Anyone reading this who happens to have a Facebook account will be familiar with the fact that some members of one’s ‘friends’ list are prone to issuing an endless stream of posts on a daily basis that clog-up the newsfeed section of the medium; indeed, some are so relentless that it often requires several minutes of scrolling down before other posts can be sighted. In many cases, I’ve been forced to ‘un-follow’ a few FB friends in order that I can see what those who don’t post dozens of items a day are up to. For a small minority, it seems Facebook is an addiction they can’t refrain from. At one time, in my early FB days, I used to comment a lot because I wasn’t on any other social media forum; today, I tend to reserve it for posting links to my own work, whether from here or YouTube, though there is something of an unspoken conservatism on Facebook that confronts any challenge to the preconceived norm with silence and an absence of ‘likes’, so I am consciously selective.
A lot of my FB friends are what I suppose the Sun would refer to as ‘old-school lefties’, which is perfectly fine; there’s room for all of us online. I’m therefore exposed to an abundance of shots from the constant post-Brexit marches protesting against this or that, certain PC pieces characteristic of the worst humourless aspects of the left, links to Billy Bragg tweets or ‘I’m backing Jezza’-type declarations and so forth. It’s everyone’s right to post whatever the hell they like on their own Facebook wall, so even if I don’t agree wholeheartedly with every post of this nature, there are nevertheless valid critiques of Government policies re the homeless or welfare reform that I access and do indeed find myself agreeing with.
Depending how varied one’s FB friends list is, however, there can be an echo-chamber aspect to it that occasionally provokes the mischief-maker in me; the temptation to post something along the lines of ‘I think Theresa May is doing a really good job’ merely to shit-stir can be irresistible, though I tend not to bother. Life’s too short for a shower of vitriol and a mass ‘un-friending’ assault. However, the glut of celebratory posts when Margaret Thatcher died, for example – whilst demonstrating that socialist elephants never forget – invited anyone daring not to enter into the party spirit to risk becoming a social media pariah.
Not that, say, Twitter is any different; express an opinion that contradicts the consensus of the right (which appears to dominate Twitter) and the reaction is equally hostile. Anyone looking for a balanced middle-ground along the lines of the Independent at its print version best should generally avoid cyberspace.
The ‘anything goes’ partisan elements of social media have received a severe test today, though. Mark Sands, a 51-year-old anxiety-sufferer and prescribed anti-depressant user from Eastbourne, has been gaoled for four months for the crime of making alleged death threats against his local MP, Tory backbencher Caroline Ansell. Responding to Government cuts on disability benefits – a relevant complaint considering Mr Sands himself stood to lose out as a result – he posted the following on Facebook: ‘If you vote to take £30 off my money, I will personally come round to your house…and stab you to death.’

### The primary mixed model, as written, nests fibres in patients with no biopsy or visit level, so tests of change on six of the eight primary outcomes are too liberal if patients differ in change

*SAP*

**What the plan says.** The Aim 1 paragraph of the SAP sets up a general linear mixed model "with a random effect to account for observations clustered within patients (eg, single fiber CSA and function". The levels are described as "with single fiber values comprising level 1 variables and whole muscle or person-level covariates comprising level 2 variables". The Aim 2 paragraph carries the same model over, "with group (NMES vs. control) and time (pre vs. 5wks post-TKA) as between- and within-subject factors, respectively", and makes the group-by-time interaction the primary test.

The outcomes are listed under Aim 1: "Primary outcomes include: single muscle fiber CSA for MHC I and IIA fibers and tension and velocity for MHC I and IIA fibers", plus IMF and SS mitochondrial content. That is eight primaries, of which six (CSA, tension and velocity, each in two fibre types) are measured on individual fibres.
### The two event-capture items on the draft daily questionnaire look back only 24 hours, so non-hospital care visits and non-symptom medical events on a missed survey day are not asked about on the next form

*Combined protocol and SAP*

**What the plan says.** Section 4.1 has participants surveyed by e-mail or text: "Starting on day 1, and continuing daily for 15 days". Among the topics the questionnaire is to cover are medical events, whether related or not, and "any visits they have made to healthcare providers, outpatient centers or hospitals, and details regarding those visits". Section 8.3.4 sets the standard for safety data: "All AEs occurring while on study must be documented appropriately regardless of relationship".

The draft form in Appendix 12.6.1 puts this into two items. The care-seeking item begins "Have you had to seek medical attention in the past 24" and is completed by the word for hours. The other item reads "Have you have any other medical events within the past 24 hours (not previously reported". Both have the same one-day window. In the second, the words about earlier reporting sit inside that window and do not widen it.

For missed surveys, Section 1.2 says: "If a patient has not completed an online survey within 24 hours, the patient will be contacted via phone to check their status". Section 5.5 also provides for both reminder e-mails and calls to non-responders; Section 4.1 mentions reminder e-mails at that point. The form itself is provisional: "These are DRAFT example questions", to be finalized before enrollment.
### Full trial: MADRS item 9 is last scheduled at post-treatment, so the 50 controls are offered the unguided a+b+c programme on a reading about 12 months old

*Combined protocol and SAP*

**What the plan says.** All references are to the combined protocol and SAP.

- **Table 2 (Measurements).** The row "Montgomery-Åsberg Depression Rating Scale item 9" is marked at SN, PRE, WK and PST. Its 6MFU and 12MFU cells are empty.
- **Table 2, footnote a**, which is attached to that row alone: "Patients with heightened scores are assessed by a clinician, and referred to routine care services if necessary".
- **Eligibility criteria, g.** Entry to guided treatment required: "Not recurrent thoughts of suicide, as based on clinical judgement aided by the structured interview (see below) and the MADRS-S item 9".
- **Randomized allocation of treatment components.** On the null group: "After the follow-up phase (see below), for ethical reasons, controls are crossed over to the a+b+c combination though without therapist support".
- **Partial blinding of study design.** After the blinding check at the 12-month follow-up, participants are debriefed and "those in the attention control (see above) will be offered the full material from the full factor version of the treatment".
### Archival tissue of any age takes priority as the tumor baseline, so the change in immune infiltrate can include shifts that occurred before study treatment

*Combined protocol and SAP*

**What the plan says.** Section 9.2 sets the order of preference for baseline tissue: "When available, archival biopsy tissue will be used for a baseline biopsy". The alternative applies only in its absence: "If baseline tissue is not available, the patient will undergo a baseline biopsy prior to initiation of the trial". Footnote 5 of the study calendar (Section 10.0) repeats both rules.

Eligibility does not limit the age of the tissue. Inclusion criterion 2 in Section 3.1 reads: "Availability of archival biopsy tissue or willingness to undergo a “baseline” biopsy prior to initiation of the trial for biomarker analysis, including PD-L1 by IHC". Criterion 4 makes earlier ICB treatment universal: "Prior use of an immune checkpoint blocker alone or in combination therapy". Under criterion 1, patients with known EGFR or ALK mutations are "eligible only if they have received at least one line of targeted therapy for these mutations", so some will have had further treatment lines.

Mr Sands added to this outburst with such catchy slogans as ‘End poverty, kill a Tory now’ and ‘Kill your local MP.’ It’s not exactly a seditionist manifesto guaranteed to provoke a revolution, and to be honest it’s not really that different from some of the things I’ve seen on social media, particularly Facebook; but did it really warrant a prison sentence, let alone a trial in a court of law? Way back at the peak of his early 80s pop star status, Gary Numan once received a live bullet through the post. That’s what I’d regard as a pretty serious death-threat; but anti-Tory sentiments – even if admittedly crude ones – on Facebook?
Not everyone is gifted with an eloquent means of articulating their anger at a particular Government policy that either personally affects them or their social demographic, and many resort to basic insults to get their point across. Was Mark Sands’ outburst worse than your average ‘Evil Tory f**kers’ rant familiar to many on FB? Brighton Magistrates’ Court obviously believed so, as did the target of his ire, Caroline Ansell.
Not that Mr Sands was especially subtle in his anger; posting a photo of Jo Cox alongside the words ‘sawn-off 2.2’ won’t win you many recruits to your cause in the current climate. The police charged him with a crime they said was a ‘credible threat’, though whenever a policeman uses the word ‘credible’, I find it hard not to cynically add the suffix ‘…and true’ to it.
When Tony Blair was at the peak of his powers, social media was still effectively in its infancy, with the first visible backlash from those who had supported him in 1997 coming via the NME’s famous front cover recycling Johnny Rotten’s ‘Ever get the feeling you’ve been cheated?’ quote around a year after the first New Labour Election victory. Had Facebook or Twitter existed back then, one imagines the level of fury on social media would have been comparable to what the current administration receives today.
Caroline Ansell may have been unnerved by what she perceived as a genuine threat to her life, but if she was well-versed enough in social media she would have known those who reserve their incandescence for Facebook tend to exhaust it on Facebook.
© The Editor